Thursday 10 November 2022

Finally getting the recording it deserves: Meyerbeer's first French opera from Marc Minkowsky, Palazetto Bru Zane and Bordeaux Opera

Meyerbeer Robert le Diable; John Osborn, Nicolas Courjal, Amina Edris, Erin Morley, Nico Darmanin, Orchestra National de Bordeau Aquitaine; Palazzo Bru Zane
Meyerbeer Robert le Diable; John Osborn, Nicolas Courjal, Amina Edris, Erin Morley, Nico Darmanin, Orchestra National de Bordeaux Aquitaine; Palazzetto Bru Zane
Reviewed 8 November 2022 (★★★★★)

Meyerbeer's first French opera finally receives the sort of modern recording that it deserves with a cast bringing flair and style to the music, along with Minkowski's intelligent direction.

Having recorded a selection of the byways of French grand opera, Palazzetto Bru Zane has finally taken the plunge and recorded one of the prime movers in the genre, Meyerbeer's Robert le Diable with forces from the Opéra National de Bordeaux, conducted by Marc Minkowski with John Osborn as Robert, Nicolas Courjal as Bertram, Amina Edris as Alice, Erin Morley as Isabelle and Nico Darmanin as Raimbaut.

Meyerbeer's Robert le Diable was the first of his large-scale French operas that ushered in the composer's effective domination of French Grand Opera genre. and created his international celebrity. Having spent eight years in Italy, Meyerbeer arrived in Paris in 1826 for the French premiere of his Italian opera Il crociato in Egitto and remained there. He did not throw himself into opera immediately, but finally he took the plunge with Eugène Scribe and Germain Delavigne as the librettists. Robert le Diable was originally planned as a three-act opera comique, but Meyerbeer persuaded Scribe to turn it into a five-act grand opera. This entailed some changes, reducing the essentially comic role of Raimbaut (who vanishes after Act Three in the final version). The opera premiered at the Paris Opera in 1831, following on from Auber's La muette de Portici (1828) and Rossini's Guillaume Tell (1829) to usher in a remarkable age of Grand Opera, with Auber's Gustave III (1833), Halevy's La Juive (1835) and Meyerbeer's Les Huguenots (1836).

Though nowadays we might regard the plot as something of a curiosity, in fact Meyerbeer and Scribe were tapping into the hot topics of the day. In 1830, the reactionary regime of King Charles X and its attempts to recreate the Ancien Regime led to a revolution. Was it desirable to go back to the Middle Ages? And the idea of man's desire for liberty was reflected in Robert's sheer helplessness. Meyerbeer's contemporaries understood the work as a parable for the age. Scribe's libretto mixes in a variety of influences, the story of the adventurous development of a young hero encompasses the comic, an evocation of Middle Ages (very much au courant at the time), Romanticism and even Gothic, then there is the element of sin and salvation, the journey of a soul.  So, we have Robert's confrontation with his demon father Bertram and his angelic mother through Alice his foster sister, which develops into the dramatic final act, where his beloved, Princesse Isabelle (the image of perfect womanhood) persuades him onto the right path.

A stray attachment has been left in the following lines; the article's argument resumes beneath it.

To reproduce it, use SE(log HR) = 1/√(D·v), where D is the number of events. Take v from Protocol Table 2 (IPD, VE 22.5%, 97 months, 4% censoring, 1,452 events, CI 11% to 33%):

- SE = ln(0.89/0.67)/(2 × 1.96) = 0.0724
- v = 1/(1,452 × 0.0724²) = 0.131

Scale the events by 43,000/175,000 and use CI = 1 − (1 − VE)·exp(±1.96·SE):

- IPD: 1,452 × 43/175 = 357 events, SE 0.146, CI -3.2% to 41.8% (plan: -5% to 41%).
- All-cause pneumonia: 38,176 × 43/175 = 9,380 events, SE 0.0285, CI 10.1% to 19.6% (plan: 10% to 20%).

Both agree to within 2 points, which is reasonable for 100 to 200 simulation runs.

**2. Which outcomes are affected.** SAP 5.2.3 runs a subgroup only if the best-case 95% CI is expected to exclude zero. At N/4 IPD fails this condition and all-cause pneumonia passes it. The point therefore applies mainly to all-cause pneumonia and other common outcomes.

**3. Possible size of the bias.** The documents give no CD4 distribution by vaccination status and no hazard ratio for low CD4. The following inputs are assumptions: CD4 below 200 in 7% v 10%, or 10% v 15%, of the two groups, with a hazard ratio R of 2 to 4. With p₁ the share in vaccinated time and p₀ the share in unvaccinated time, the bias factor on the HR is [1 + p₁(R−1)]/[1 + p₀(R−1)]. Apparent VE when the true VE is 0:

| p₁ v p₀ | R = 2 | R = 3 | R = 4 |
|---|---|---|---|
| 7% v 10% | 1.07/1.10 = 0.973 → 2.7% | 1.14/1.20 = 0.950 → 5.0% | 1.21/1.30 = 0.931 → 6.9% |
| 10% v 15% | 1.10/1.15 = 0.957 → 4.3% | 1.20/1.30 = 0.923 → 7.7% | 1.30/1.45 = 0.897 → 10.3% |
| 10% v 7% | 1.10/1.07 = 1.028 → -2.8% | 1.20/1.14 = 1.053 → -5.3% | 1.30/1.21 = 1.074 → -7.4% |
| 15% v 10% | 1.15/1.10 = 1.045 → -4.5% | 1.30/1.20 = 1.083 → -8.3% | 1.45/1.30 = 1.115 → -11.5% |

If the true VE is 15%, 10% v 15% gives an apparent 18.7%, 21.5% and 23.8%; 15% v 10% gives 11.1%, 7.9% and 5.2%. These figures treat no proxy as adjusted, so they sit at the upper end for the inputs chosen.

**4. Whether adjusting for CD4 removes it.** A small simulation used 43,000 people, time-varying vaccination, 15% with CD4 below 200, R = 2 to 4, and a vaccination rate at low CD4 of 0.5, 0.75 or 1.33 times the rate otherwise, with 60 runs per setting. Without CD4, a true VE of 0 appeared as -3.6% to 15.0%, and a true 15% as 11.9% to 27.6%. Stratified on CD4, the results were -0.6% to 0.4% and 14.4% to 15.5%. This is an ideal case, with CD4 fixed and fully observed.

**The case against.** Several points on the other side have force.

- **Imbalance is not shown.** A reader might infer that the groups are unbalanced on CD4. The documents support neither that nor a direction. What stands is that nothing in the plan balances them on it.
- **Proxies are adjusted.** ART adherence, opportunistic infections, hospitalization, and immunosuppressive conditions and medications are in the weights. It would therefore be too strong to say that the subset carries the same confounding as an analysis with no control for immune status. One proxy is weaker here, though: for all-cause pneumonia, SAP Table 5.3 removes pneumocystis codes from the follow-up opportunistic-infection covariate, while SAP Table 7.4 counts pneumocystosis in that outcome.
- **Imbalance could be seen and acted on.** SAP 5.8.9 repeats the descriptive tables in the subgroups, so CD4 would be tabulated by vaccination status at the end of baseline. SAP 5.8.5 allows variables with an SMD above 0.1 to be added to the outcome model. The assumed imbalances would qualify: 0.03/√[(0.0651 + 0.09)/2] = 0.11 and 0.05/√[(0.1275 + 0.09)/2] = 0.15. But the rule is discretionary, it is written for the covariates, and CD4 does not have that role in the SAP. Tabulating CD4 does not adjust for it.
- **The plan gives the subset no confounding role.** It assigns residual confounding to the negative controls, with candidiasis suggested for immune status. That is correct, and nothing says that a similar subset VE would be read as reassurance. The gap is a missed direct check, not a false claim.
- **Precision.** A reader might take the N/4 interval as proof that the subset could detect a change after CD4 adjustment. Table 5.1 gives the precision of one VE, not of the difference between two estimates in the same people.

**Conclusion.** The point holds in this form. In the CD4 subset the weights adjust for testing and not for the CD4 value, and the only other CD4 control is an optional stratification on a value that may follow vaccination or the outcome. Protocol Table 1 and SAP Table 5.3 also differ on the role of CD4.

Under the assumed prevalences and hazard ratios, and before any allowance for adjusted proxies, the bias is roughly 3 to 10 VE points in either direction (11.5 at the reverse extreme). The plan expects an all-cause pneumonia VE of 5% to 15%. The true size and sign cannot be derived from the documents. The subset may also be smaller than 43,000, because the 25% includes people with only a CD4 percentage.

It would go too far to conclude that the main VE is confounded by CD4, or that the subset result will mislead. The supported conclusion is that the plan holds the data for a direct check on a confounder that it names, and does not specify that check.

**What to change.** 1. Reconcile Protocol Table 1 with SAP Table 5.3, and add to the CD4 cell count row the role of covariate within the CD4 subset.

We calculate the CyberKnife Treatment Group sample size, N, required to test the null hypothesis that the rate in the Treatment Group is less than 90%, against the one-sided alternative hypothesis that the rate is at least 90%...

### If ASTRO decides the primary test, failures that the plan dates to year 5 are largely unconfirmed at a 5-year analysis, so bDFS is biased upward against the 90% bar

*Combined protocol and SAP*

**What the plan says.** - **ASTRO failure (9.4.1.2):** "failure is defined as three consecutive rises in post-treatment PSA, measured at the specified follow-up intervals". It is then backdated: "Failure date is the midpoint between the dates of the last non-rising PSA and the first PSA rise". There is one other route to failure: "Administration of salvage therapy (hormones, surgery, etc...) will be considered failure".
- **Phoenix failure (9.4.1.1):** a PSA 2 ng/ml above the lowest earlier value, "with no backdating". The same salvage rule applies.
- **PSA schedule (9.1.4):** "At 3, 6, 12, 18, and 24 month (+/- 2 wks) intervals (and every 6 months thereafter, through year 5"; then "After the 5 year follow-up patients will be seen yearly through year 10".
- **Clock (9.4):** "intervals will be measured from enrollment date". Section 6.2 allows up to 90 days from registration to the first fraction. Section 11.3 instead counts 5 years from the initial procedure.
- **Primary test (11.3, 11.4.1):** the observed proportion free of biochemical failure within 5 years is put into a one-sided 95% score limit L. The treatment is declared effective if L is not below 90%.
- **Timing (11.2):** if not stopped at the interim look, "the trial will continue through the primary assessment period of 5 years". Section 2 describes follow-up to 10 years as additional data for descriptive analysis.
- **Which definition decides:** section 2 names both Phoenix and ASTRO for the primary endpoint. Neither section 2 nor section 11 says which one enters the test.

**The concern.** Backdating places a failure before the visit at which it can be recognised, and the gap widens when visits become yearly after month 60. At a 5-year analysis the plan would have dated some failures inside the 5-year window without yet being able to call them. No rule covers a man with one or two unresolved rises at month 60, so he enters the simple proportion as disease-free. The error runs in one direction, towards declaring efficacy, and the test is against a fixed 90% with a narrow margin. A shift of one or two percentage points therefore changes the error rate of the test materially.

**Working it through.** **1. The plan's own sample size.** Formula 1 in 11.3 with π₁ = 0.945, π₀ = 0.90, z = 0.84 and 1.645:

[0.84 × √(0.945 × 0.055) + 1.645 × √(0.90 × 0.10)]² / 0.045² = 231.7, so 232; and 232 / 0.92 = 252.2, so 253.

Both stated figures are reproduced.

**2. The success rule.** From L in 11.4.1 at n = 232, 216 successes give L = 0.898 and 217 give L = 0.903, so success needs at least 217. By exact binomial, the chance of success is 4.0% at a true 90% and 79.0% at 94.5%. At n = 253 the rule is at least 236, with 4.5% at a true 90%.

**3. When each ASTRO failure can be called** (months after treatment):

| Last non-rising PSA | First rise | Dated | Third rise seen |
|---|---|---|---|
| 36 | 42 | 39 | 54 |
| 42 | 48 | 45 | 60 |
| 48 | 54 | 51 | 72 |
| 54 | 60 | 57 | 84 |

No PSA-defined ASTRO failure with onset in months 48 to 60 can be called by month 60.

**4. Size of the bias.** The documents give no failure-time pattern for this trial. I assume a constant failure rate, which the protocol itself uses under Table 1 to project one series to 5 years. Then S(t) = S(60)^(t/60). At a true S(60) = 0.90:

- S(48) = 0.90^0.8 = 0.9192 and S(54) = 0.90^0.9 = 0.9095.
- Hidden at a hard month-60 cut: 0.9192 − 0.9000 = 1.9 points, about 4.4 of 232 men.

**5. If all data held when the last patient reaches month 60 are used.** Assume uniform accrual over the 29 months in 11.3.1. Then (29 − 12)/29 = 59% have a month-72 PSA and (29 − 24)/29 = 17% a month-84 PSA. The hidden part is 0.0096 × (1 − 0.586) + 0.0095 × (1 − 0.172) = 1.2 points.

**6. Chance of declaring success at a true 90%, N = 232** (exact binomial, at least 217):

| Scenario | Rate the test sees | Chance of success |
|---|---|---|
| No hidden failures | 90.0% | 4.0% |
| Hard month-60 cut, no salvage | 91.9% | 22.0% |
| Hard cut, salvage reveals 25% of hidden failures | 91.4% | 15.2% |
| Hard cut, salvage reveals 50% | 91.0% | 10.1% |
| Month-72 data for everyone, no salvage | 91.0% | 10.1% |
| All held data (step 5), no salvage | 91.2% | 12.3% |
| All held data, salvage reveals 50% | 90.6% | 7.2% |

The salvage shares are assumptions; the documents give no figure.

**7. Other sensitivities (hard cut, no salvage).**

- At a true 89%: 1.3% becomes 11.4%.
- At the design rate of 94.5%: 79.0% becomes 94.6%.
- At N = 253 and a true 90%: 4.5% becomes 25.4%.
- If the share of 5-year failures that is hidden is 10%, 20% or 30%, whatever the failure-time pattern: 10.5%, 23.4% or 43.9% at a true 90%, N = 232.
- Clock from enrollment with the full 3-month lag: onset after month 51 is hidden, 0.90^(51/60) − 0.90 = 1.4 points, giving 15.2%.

There was also another element, the scandalous. The reviewer for the Revue des Deux-Mondes describes the famous Act Three ballet of the nuns:

A crowd of mute shades glides through the arches. All these women cast off their nuns' costume, they shake off the cold powder of the grave; suddenly they throw themselves into the delights of their past life; they dance like bacchantes, they play like lords, they drink like sappers. What a pleasure to see these light women.

It is, frankly, a mix that we do not quite appreciate nowadays (witness the critical reaction to Covent Garden's woeful 2012 production of the opera, see the review in The Guardian and my own review), but on disc we can be less concerned with dramaturgy and more with the musical values. Meyerbeer's might not have been a musical innovator, but he was a supreme synthesiser. Here we have Rossinian elements alongside other styles and influences, including a surprising interest in large scale structures, not to mention the wonderful Gothic elements and over the whole, Meyerbeer is not dogmatic, the form is as fluid as the libretto. And we have to remember that the opera was conceived of as an early proponent of Wagner's idea of the total work of art, the visual spectacle, the scenes of vivid stage drama and imaginative dramatic moments, were important too.